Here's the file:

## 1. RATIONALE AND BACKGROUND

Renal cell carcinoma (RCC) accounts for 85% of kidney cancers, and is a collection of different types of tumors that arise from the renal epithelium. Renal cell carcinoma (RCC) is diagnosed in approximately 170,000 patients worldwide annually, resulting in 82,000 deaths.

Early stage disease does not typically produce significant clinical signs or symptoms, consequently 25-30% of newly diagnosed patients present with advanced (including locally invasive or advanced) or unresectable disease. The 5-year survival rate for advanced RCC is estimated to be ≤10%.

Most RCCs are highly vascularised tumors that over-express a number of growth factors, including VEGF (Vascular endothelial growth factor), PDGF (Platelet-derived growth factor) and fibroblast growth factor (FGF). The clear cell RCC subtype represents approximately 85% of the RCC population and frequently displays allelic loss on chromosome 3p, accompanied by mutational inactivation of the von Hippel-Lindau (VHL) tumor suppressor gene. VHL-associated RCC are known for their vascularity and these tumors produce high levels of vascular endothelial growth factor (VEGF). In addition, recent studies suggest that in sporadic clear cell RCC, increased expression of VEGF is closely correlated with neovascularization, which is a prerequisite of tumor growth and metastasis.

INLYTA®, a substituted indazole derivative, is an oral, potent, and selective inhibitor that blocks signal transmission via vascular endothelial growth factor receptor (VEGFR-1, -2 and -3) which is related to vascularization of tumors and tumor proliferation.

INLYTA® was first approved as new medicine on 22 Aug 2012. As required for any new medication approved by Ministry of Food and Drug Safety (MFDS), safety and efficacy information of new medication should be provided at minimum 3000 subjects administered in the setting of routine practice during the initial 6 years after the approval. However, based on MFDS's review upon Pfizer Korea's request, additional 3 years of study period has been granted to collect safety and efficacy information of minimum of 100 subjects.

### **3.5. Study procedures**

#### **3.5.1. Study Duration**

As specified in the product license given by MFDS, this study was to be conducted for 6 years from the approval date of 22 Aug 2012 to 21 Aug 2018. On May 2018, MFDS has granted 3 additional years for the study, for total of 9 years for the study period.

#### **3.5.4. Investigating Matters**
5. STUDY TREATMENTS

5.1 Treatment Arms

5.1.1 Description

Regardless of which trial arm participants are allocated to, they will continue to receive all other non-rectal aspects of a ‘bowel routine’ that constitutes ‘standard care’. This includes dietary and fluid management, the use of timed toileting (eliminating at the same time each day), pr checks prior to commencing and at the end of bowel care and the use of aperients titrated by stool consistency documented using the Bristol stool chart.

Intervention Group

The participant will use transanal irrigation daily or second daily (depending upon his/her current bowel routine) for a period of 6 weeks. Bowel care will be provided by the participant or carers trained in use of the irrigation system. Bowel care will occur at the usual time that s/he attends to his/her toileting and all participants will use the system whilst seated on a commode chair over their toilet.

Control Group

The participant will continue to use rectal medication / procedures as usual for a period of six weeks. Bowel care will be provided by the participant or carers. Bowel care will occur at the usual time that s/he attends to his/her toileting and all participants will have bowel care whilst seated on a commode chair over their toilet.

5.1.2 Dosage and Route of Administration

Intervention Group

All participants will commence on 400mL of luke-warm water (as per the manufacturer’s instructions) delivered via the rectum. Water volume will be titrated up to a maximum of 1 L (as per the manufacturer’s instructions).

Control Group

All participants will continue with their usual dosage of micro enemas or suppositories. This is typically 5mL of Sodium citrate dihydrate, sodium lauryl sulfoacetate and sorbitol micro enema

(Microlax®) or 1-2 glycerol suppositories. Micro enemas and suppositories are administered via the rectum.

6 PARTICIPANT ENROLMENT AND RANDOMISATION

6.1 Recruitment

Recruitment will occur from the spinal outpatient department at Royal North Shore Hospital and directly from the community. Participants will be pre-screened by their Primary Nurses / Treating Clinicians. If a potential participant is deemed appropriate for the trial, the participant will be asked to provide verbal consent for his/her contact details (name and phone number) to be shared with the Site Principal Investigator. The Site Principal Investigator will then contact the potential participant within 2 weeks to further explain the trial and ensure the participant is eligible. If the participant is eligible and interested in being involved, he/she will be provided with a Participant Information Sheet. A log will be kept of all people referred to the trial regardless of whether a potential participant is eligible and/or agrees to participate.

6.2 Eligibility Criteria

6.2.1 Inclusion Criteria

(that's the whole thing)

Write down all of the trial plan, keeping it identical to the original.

## 1. RATIONALE AND BACKGROUND

Renal cell carcinoma (RCC) accounts for 85% of kidney cancers, and is a collection of different types of tumors that arise from the renal epithelium. Renal cell carcinoma (RCC) is diagnosed in approximately 170,000 patients worldwide annually, resulting in 82,000 deaths.

Early stage disease does not typically produce significant clinical signs or symptoms, consequently 25-30% of newly diagnosed patients present with advanced (including locally invasive or advanced) or unresectable disease. The 5-year survival rate for advanced RCC is estimated to be ≤10%.

Most RCCs are highly vascularised tumors that over-express a number of growth factors, including VEGF (Vascular endothelial growth factor), PDGF (Platelet-derived growth factor) and fibroblast growth factor (FGF). The clear cell RCC subtype represents approximately 85% of the RCC population and frequently displays allelic loss on chromosome 3p, accompanied by mutational inactivation of the von Hippel-Lindau (VHL) tumor suppressor gene. VHL-associated RCC are known for their vascularity and these tumors produce high levels of vascular endothelial growth factor (VEGF). In addition, recent studies suggest that in sporadic clear cell RCC, increased expression of VEGF is closely correlated with neovascularization, which is a prerequisite of tumor growth and metastasis.

INLYTA®, a substituted indazole derivative, is an oral, potent, and selective inhibitor that blocks signal transmission via vascular endothelial growth factor receptor (VEGFR-1, -2 and -3) which is related to vascularization of tumors and tumor proliferation.

INLYTA® was first approved as new medicine on 22 Aug 2012. As required for any new medication approved by Ministry of Food and Drug Safety (MFDS), safety and efficacy information of new medication should be provided at minimum 3000 subjects administered in the setting of routine practice during the initial 6 years after the approval. However, based on MFDS's review upon Pfizer Korea's request, additional 3 years of study period has been granted to collect safety and efficacy information of minimum of 100 subjects.

### **3.5. Study procedures**

#### **3.5.1. Study Duration**

As specified in the product license given by MFDS, this study was to be conducted for 6 years from the approval date of 22 Aug 2012 to 21 Aug 2018. On May 2018, MFDS has granted 3 additional years for the study, for total of 9 years for the study period.

#### **3.5.4. Investigating Matters**
5. STUDY TREATMENTS

5.1 Treatment Arms

5.1.1 Description

Regardless of which trial arm participants are allocated to, they will continue to receive all other non-rectal aspects of a ‘bowel routine’ that constitutes ‘standard care’. This includes dietary and fluid management, the use of timed toileting (eliminating at the same time each day), pr checks prior to commencing and at the end of bowel care and the use of aperients titrated by stool consistency documented using the Bristol stool chart.

Intervention Group

The participant will use transanal irrigation daily or second daily (depending upon his/her current bowel routine) for a period of 6 weeks. Bowel care will be provided by the participant or carers trained in use of the irrigation system. Bowel care will occur at the usual time that s/he attends to his/her toileting and all participants will use the system whilst seated on a commode chair over their toilet.

Control Group

The participant will continue to use rectal medication / procedures as usual for a period of six weeks. Bowel care will be provided by the participant or carers. Bowel care will occur at the usual time that s/he attends to his/her toileting and all participants will have bowel care whilst seated on a commode chair over their toilet.

5.1.2 Dosage and Route of Administration

Intervention Group

All participants will commence on 400mL of luke-warm water (as per the manufacturer’s instructions) delivered via the rectum. Water volume will be titrated up to a maximum of 1 L (as per the manufacturer’s instructions).

Control Group

All participants will continue with their usual dosage of micro enemas or suppositories. This is typically 5mL of Sodium citrate dihydrate, sodium lauryl sulfoacetate and sorbitol micro enema

(Microlax®) or 1-2 glycerol suppositories. Micro enemas and suppositories are administered via the rectum.

6 PARTICIPANT ENROLMENT AND RANDOMISATION

6.1 Recruitment

Recruitment will occur from the spinal outpatient department at Royal North Shore Hospital and directly from the community. Participants will be pre-screened by their Primary Nurses / Treating Clinicians. If a potential participant is deemed appropriate for the trial, the participant will be asked to provide verbal consent for his/her contact details (name and phone number) to be shared with the Site Principal Investigator. The Site Principal Investigator will then contact the potential participant within 2 weeks to further explain the trial and ensure the participant is eligible. If the participant is eligible and interested in being involved, he/she will be provided with a Participant Information Sheet. A log will be kept of all people referred to the trial regardless of whether a potential participant is eligible and/or agrees to participate.

6.2 Eligibility Criteria

6.2.1 Inclusion Criteria